When the town we live in told me I couldn't replace an old shed with a new, larger one because they had increased our property's setbacks to 20' along the sides and 50' from the water, I was forced to place a much smaller one, closer to our house (It's OK, since the old shed is still in place, outside the setbacks and "grandfathered" in... I'll make that bigger too... By going up... Revenge can be sweet:)
Still, I wish it had more room in the new shed. The kind of shed I purchased was the "lofted barn" type. It didn't take me long to change the "loft" part into a "floor" part, nearly doubling the inside storage space.
After I completed the new floor, and within an hour of struggling to get a heavy box up the ladder, I was busy designing and making an elevator... All the while nursing a sore back that lasted a week.
Step 1: Preparation:
After drawing up a number of ideas, I settled on one that took up the least amount of space. The ladder was already in place and I had left additional space in the overhead to fit bulky materials, so I decided that would be the best place to locate the elevator as well.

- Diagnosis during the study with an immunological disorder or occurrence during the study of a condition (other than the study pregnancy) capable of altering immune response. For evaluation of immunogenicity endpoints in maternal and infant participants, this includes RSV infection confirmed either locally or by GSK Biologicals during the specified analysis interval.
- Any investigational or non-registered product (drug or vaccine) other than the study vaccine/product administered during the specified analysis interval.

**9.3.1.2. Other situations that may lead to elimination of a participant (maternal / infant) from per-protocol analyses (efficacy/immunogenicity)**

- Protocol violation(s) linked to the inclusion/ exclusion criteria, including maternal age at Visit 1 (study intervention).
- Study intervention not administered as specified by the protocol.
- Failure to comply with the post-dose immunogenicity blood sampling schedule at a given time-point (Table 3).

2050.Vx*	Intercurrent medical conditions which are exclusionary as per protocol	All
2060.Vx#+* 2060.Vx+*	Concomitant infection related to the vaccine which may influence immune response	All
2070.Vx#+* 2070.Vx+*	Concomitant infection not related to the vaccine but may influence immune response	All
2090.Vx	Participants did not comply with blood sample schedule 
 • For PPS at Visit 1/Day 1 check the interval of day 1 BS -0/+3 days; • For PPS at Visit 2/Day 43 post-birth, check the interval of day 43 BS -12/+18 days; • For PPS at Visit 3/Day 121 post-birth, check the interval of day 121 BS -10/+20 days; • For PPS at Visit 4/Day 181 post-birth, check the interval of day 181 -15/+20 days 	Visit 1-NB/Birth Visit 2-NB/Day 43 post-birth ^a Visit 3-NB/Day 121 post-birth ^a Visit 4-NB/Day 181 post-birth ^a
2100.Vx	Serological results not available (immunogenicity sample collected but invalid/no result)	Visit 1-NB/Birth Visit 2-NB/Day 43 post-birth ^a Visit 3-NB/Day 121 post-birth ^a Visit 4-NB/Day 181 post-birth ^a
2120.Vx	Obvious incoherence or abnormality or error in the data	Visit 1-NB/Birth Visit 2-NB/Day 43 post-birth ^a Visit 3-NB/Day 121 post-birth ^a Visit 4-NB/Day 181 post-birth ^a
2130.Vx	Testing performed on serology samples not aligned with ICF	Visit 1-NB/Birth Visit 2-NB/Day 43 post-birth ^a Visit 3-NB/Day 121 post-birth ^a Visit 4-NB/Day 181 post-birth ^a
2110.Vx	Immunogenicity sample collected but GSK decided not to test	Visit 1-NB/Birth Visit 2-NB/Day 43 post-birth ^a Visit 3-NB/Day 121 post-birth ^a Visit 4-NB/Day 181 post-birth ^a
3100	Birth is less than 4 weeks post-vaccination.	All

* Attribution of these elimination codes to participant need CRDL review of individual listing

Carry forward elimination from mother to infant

In order to keep the platform as level as possible, without having to handle multiple lifting lines, I settled on a rig that "ancient" drawing boards used. If you went to school before the 90s, chances are you've seen one. The drawing board rig keeps the platform perfectly level in one direction. I could have placed another just like it facing the opposite direction, but opted instead for a simple bridle that keeps things steady as long as the load is somewhat balanced.
I purchased all the parts I needed at our local hardware store. I chose 2 sizes of line, which is a bit of overkill. One for the hoist, (3/4") and a lighter line for the stabilizer (5/8"). Using 5/8" for everything may have made things a bit easier and less expensive.